At risk: Obstructive sleep apnea patients

As seen in the Consultant Connection September 2015 Issue
From The Joint Commission Quick Safety – Issue Fourteen, June 2015
Obstructive sleep apnea (OSA) is a common sleep-related breathing disorder characterized by repetitive, periodic, partial or complete obstruction of the upper airway during sleep, with periods of breathing cessation lasting for more than 10 seconds. OSA occurs in both adults and children, and patients with OSA can experience complications when receiving sedatives, such as opioid analgesia or general anesthesia. These medications “diminish the protective arousal reflex triggered by bouts of hypoxia, thereby increasing the risk of prolonged periods of apnea and respiratory arrest.” Sedatives and narcotics can decrease pharyngeal muscle tone, “which can worsen existing OSA and increase upper airway resistance.”1
The Joint Commission has received 61 sentinel event reports in which the patient was diagnosed with or suspected of having OSA. OSA may have been a contributing factor in some of these cases, however, the nature of OSA presents difficulties in directly associating OSA with the patient’s death or injury. OSA is associated with numerous comorbidities, such as diabetes, hypertension, stroke, heart failure and coronary artery disease.1 The risk factors for OSA are included in the box at the right.
OSA affects approximately one of four adults in the United States. Approximately 90 percent of people go undiagnosed.2
A common chronic disorder that requires lifelong care, OSA symptoms include:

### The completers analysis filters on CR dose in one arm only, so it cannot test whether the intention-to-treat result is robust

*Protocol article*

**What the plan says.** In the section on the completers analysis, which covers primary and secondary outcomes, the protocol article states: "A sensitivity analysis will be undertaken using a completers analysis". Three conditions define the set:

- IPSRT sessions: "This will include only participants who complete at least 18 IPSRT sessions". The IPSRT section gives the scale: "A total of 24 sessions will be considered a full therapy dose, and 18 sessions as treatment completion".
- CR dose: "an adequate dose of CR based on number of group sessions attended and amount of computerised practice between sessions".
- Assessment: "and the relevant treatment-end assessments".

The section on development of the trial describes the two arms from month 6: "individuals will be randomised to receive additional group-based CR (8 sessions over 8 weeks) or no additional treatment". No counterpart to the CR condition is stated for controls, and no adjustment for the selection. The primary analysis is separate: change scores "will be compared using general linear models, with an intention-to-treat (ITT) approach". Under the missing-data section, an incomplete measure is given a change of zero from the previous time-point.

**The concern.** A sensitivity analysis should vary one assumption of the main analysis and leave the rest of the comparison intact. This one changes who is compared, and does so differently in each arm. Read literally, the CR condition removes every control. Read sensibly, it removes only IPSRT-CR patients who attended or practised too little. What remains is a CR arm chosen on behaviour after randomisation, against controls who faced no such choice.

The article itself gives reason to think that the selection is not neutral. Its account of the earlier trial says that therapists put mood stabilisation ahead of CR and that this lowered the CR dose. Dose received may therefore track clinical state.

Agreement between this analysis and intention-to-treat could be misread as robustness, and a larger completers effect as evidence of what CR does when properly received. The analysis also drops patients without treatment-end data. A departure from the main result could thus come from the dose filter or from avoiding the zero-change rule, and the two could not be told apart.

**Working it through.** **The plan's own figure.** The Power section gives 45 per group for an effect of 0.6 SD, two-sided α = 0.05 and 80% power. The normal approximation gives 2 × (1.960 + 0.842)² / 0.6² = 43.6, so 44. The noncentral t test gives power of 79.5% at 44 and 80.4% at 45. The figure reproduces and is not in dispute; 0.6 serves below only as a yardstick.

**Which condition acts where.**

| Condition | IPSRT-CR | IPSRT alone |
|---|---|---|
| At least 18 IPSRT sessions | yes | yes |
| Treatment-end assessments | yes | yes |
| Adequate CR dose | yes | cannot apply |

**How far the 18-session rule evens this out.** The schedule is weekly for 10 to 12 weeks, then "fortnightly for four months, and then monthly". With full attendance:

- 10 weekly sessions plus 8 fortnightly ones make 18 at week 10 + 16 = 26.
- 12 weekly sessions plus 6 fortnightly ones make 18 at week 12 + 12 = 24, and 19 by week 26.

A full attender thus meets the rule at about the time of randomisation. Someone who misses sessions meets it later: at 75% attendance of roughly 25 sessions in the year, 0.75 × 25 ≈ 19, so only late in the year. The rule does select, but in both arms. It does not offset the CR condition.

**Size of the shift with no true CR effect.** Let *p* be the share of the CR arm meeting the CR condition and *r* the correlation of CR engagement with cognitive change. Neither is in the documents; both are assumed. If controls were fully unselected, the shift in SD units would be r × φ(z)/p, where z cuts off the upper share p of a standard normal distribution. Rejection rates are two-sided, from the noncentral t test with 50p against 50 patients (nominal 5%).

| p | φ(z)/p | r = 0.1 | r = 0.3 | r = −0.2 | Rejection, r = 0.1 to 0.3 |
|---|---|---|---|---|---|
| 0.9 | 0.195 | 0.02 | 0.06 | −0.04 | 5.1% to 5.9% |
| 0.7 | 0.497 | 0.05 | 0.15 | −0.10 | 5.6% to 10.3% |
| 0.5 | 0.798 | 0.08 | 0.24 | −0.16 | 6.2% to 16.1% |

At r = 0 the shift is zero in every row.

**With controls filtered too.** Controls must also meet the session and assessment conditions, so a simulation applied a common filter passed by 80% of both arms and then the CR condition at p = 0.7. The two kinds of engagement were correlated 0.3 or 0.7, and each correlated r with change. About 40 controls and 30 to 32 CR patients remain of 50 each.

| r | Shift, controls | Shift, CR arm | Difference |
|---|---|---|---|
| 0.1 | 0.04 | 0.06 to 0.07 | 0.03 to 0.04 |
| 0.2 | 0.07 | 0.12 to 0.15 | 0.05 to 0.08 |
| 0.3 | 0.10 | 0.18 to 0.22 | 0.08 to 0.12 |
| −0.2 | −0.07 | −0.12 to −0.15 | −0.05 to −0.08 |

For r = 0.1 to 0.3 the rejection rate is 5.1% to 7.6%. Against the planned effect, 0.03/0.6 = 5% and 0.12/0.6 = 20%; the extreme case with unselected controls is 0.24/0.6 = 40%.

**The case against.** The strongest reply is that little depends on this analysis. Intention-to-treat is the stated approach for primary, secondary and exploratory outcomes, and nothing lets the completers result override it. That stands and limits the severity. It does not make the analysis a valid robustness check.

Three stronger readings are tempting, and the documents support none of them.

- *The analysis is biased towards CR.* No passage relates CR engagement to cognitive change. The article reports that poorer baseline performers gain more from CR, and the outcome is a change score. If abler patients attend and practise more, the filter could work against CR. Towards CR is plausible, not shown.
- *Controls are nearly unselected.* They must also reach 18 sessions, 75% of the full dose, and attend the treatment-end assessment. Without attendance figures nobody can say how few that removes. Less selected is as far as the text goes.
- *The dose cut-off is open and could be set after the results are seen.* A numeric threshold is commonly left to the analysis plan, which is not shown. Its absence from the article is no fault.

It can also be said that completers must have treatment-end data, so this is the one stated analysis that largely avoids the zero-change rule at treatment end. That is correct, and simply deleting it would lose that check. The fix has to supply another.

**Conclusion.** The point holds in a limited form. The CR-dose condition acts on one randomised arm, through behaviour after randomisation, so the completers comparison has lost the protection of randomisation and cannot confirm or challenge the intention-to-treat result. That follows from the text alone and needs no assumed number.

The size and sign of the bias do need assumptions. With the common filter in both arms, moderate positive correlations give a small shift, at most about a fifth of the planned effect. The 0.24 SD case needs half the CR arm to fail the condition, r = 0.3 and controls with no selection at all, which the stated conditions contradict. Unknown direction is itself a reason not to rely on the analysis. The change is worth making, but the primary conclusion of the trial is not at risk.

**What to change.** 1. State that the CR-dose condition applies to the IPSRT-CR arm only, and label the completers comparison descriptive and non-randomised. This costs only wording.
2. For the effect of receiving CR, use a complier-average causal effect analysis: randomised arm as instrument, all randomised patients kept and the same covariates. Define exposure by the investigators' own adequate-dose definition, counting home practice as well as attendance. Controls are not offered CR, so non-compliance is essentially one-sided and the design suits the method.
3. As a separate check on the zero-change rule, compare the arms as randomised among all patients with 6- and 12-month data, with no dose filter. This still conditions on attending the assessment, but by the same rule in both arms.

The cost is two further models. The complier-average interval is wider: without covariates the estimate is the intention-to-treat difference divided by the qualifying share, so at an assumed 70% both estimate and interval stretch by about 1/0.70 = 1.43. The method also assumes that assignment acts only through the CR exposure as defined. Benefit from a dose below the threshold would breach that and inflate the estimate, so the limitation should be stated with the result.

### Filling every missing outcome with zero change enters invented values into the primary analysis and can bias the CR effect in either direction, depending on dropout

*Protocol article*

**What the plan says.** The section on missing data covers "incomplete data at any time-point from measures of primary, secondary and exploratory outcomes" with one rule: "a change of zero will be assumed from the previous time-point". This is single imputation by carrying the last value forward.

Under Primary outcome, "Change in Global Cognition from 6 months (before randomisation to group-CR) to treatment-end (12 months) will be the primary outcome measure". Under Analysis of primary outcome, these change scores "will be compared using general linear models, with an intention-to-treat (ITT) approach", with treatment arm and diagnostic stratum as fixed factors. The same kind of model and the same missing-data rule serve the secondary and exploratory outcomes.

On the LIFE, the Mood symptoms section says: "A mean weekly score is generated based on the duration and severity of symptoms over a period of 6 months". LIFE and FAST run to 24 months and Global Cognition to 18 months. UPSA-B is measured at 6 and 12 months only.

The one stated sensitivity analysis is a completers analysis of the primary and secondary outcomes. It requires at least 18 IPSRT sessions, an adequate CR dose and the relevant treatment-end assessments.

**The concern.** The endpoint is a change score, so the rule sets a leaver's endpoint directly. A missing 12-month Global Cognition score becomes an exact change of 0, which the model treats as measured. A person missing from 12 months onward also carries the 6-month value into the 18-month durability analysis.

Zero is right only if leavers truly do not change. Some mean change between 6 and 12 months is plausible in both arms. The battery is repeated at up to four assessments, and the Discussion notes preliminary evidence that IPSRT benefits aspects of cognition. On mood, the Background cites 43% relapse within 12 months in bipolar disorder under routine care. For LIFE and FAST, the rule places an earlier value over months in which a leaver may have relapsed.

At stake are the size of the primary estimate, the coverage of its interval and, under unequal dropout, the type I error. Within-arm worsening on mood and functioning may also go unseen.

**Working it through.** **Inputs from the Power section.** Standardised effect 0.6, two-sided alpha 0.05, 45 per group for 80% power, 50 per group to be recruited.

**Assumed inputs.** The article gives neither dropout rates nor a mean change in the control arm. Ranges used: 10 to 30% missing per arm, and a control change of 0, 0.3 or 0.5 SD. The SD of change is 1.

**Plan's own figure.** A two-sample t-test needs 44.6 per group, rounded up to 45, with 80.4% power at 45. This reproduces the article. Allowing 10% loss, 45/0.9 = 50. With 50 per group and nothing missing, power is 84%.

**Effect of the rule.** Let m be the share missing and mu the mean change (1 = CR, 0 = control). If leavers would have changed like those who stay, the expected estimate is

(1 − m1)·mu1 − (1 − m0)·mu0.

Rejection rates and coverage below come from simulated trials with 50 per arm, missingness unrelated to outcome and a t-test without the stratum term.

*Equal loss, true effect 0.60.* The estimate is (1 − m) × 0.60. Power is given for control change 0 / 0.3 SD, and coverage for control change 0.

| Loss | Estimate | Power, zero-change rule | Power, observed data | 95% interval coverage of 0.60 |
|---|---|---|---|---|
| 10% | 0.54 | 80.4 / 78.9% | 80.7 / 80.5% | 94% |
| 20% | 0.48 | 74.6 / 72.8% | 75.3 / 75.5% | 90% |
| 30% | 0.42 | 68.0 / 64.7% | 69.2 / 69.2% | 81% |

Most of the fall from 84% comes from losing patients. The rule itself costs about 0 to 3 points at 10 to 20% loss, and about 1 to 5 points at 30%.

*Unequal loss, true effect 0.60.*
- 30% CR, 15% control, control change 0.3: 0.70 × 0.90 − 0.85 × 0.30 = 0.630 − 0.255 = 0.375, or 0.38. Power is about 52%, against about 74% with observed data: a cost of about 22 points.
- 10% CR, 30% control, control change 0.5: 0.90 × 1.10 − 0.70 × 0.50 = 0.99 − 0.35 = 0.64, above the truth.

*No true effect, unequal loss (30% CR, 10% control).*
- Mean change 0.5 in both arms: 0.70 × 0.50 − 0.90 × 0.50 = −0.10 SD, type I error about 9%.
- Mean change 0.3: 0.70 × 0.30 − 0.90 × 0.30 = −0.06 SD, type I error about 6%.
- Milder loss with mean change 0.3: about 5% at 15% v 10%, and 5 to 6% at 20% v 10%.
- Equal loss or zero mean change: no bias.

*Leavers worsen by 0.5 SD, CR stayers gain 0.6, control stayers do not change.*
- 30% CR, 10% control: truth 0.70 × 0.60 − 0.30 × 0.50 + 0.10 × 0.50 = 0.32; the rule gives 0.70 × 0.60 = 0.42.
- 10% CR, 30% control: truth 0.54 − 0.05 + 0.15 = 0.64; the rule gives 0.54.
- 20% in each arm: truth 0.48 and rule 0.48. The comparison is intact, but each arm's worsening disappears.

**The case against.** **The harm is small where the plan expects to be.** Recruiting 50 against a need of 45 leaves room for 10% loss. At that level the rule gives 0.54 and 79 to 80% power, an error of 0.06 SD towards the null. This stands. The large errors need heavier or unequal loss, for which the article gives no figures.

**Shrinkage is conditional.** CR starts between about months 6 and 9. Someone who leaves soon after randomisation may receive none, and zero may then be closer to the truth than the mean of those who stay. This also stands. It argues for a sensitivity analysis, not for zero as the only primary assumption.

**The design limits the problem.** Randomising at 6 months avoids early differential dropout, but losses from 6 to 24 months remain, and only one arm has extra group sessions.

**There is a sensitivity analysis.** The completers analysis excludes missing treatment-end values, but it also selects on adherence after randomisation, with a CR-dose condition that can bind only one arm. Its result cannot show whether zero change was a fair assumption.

• Snoring, restlessness or resuscitative snorts during sleep
  • Respiratory efforts during arousals from sleep
  • Daytime symptoms due to disrupted sleep, such as sleepiness, fatigue or poor concentration

Staff in The Joint Commission’s Division of Healthcare Improvement cites the following concerns regarding OSA:
  • Lack of training for health care professionals to screen for and recognize OSA
  • Failure to assess patients for OSA
  • Lack of guidelines for the care and treatment of individuals at risk for, and those diagnosed with, OSA1
  • Failure to implement appropriate monitoring of patients with risk factors associated with OSA
  • Lack of communication among health care providers regarding patients with OSA or potential risk factors associated with OSA
  • Lack of postoperative evaluation and treatment for OSA

Safety Actions to Consider:
  • Screen and identify any patient suspected of having OSA. Appropriate screening would minimize the number of undiagnosed patients who present for surgery, and allow them to get the additional care and therapy they may need.
  • Evaluate the patient’s plan of care to ensure all precautions are taken while in your facility. Some aspects of care to consider include:
  • Assessing the use of sedating medications and narcotics
  • Continuous pulse oximetry monitoring of the patient in an observed environment
  • Use of supplemental oxygen or positive airway pressure device
  • Patient positioning
Risk factors for OSA
  • Obesity (BMI>35)
  • Male gender
  • Advancing age
  • Craniofacial or upper airway soft tissue abnormalities
  • Smoking
  • Congestive heart failure
  • Atrial fibrillation
  • Nasal congestion
  • Menopause
  • Family history
Source: Strohl,KP, overview of obstructive sleep apnea in adults. Up To Date, 2015, WoltersKluwer (accessed May 20, 2015)

1. Academic Medical Center | Patient Safety Organization. Patient Safety Alert: Obstructive sleep apnea – management considerations, Issue 19, December 2013
2. Shear TC, et al. Risk of sleep apnea in hospitalized older patients. Journal of Clinical Sleep Medicine, 2014;10(10)

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